Wire passes from supply reel 2, through the guide pulley arrangement 3, through a first degreasing tank 15 containing a degreasing solution, over a guide device 16, partly around drivable drum 17, through a second degreasing tank 18, over a guide device 19, partly around a rotatable drum 20, back through tank 15, and around parallel paths between drums 17 and 20 so that there are a predetermined number of loops of wire passing through the degreasing arrangement 8. Electrical contact for the supply of the necessary current required for electrolytic degreasing may be made to the wire in a conventional manner, such as via the drums 17 and 18 themselves or appropriately positioned brush arrangements, and via anodes positioned in the degreasing solution. The degreased wire passes over the pulley of the dancer arm arrangement 9, over the transfer pulley 12 and into the wash tank through which fresh water is continuously being pumped. After passing through wash tank 10, the wire passes over pulley 13 and thence to the plating arrangement 11, which is somewhat similar to the degreasing arrangement 8 and includes two rotatable drums 21 and 22, one of which, for example 21, is drivable, two tanks 23 and 24 of electrolyte (plating solution) and two guide devices 25 and 26. The wire passes in a number of loops through the plating tanks 23 and 24 during plating, and the plated wire finally emerges from tank 23, passes over transfer pulley 14, back through the wash tank 10, over guide pulley 4, and is then wound onto take-up reel 6. Anodes 27 of, for example tin for tin plating a copper wire, dip into the plating solution, for example stannous fluoroborate, in the tanks 23 and 24, and are electrically connected to the positive terminal of a d.c. source of supply (not shown), while cathode connection to the wire is made via the drums 21 and 22 which are electrically connected to the negative terminal of the d.c. source of supply.
Certain aspects of the elements contained within the housing 7 of FIG. 1 will now be described in greater detail. In a particular plating plant using stannous fluoroborate to electrotin copper wire, the total current input may be over 2000 amps and the wire throughout speed may be 750 ft. (224 meters) per minute or more. In order to keep the current taken by each individual wire loop down to a minimum, thereby minimizing the likelihood of overheating the wire, current supply to the wire is made from both of drums 21 and 22, so that current is fed into the wire at both ends of the two tanks 23 and 24, and resulting in four current feed paths for each loop of wire.
In some of the known electroplating plates, each drum is grooved and electrically-conducting at least on its grooved surface. If smooth-faced bronze drums with associated guide devices are used in place of grooved drums, as has been described above, the cost of these units is considerably reduced, and the fact that the surface of the drum then presents a more uniform value for the diameter of the drum to the wire, tends to reduce tension variations between different wire loops that may occur with grooved drums. In order to direct the wire to its correct paths guide devices 25 and 26 are positioned adjacent to the tank outlets (see FIG. 2). These guide devices may be manufactured from various materials, notably plastics, and may comprise round cross-sectional rods in which circumferential grooves have been machined, the wire being passed around the rod and each loop being positioned in a different groove. The guide devices may be mounted within provision for rotation so that in the case of round grooved rods, the useful life can be increased by periodically rotating and locking the rod in another position so that it presents a new and unworn face to the wire. The guide devices may alternatively be manufactured from sheet material and be partially slotted, i.e. "hair comb" shaped, although these would not have such a long useful life as a grooved rod.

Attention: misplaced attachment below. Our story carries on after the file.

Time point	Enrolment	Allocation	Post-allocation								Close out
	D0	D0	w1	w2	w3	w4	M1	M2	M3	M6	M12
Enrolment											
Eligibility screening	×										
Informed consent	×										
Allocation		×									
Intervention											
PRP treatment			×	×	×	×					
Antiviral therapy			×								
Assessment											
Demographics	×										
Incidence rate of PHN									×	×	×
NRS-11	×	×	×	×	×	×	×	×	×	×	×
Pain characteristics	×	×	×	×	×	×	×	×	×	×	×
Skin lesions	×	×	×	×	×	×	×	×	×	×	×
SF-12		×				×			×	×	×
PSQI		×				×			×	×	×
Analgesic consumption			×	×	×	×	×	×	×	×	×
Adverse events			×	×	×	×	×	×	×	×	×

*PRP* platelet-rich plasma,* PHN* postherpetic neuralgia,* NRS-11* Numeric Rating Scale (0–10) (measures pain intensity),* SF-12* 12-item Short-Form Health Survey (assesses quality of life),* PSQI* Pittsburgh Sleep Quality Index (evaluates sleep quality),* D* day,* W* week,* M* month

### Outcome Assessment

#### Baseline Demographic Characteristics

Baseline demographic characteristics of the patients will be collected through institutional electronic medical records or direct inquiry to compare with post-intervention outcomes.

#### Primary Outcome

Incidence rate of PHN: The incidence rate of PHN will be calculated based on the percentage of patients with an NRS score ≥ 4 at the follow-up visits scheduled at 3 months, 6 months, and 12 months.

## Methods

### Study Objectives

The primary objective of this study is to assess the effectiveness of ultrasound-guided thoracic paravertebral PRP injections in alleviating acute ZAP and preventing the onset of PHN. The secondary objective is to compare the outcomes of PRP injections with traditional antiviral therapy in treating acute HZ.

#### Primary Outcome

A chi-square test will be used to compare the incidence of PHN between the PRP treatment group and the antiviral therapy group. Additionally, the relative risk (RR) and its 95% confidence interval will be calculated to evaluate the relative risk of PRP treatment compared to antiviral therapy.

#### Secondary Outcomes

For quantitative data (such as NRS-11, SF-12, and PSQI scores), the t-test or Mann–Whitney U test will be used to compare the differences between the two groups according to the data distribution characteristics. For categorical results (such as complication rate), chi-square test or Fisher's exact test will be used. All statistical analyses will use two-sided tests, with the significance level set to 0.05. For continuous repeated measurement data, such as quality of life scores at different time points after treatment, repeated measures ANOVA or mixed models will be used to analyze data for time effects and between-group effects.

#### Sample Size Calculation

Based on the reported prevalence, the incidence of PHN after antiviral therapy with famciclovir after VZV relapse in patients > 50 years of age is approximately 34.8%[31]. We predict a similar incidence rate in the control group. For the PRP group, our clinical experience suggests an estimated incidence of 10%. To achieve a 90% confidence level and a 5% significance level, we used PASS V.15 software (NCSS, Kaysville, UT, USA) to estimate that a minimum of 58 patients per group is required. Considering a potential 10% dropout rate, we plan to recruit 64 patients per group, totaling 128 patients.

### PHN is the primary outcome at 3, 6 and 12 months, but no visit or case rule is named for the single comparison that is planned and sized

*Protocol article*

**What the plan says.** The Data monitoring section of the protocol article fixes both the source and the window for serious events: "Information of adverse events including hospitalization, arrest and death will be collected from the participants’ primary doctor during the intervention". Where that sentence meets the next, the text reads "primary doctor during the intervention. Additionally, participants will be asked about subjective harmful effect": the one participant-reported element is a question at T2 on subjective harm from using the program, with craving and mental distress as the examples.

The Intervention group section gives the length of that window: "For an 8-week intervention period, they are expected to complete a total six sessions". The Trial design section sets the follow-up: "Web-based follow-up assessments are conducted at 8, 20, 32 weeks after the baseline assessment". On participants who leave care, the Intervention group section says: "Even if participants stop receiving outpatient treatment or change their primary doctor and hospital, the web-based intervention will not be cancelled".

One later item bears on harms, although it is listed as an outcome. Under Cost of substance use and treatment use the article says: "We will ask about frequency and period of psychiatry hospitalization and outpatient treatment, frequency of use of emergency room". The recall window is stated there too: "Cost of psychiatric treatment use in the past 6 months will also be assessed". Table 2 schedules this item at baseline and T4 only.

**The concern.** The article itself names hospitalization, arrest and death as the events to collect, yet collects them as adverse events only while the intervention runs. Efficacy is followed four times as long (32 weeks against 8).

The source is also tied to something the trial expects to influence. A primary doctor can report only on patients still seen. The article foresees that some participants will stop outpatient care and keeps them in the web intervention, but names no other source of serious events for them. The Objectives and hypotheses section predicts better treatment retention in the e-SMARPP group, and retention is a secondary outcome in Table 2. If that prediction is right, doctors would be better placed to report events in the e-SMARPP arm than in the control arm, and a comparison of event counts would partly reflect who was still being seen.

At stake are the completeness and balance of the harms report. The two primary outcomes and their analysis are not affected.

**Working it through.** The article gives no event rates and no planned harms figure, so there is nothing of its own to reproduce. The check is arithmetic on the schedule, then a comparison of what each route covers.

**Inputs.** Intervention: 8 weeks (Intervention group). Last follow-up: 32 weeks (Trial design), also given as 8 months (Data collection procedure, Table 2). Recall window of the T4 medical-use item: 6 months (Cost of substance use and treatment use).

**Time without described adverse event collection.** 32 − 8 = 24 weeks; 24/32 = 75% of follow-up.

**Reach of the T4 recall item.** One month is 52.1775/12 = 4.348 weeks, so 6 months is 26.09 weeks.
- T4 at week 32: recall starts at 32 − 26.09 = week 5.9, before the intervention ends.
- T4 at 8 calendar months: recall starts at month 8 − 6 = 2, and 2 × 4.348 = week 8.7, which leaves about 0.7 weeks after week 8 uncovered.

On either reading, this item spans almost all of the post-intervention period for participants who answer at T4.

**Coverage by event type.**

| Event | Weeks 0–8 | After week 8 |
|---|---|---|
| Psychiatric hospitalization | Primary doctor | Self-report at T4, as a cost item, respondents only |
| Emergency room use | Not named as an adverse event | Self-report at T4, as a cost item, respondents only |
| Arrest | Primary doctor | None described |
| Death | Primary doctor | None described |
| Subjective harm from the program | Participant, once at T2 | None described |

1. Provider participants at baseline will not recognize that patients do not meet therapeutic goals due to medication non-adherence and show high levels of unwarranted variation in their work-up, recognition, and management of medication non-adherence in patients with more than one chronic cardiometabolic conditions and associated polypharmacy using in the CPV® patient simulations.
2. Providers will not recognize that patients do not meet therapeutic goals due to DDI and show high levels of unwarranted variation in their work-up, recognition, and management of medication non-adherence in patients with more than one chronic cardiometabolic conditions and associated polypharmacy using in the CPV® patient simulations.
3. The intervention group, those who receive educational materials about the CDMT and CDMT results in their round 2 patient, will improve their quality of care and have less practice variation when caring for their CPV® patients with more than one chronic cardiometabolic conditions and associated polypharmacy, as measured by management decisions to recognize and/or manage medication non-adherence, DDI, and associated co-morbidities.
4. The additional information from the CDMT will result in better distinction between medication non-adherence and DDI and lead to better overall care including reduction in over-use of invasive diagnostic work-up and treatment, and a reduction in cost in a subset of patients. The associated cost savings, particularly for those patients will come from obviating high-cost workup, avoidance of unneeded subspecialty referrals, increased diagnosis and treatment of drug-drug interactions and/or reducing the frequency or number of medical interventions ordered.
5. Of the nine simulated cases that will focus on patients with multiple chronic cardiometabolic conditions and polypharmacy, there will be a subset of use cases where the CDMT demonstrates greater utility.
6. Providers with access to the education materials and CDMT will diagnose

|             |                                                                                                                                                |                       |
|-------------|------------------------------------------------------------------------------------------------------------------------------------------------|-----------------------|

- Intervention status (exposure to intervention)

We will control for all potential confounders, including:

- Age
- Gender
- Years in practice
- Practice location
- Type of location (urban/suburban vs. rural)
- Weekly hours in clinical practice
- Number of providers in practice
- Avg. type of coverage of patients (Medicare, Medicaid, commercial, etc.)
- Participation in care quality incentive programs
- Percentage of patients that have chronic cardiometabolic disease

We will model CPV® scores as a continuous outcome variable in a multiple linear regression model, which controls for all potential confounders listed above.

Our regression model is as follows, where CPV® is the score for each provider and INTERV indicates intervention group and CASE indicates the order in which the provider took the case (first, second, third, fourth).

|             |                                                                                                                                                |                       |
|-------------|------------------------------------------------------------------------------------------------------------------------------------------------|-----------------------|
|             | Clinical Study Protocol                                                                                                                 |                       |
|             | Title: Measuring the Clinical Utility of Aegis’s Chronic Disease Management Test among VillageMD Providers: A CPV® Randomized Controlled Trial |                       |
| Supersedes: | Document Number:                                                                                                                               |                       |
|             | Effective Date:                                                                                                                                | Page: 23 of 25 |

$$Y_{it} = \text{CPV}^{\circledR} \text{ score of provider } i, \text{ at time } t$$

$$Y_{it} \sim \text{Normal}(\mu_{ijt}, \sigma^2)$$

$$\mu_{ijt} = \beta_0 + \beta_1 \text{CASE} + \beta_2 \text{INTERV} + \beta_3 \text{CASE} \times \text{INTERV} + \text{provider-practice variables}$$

As has been previously mentioned, and as is generally indicated in FIG. 1, the anodes 27 are positioned above the wire in the plating tanks 23 and 24 and are connected via a bus bar to the positive terminal of a d.c. source of supply. As shown in FIG. 5, a bus bar 28, of, example, bronze, may be used to connect the anodes of one tank to the positive terminal. The anodes 27 shown in FIG. 5 comprise generally step-shaped elements, and may be of die cast construction. The lower long face of the anodes 27 is shown to have a corrugated cross-section, but it can alternatively be smooth, and it generally is smooth when used in connection with the plating of wires of up to 3mm, diameter. The corrugations provide an increased anode surface area which is necessary for use with wire diameters greater than 3mm, when the correct ratio of cathode to anode surface areas is important for efficient plating.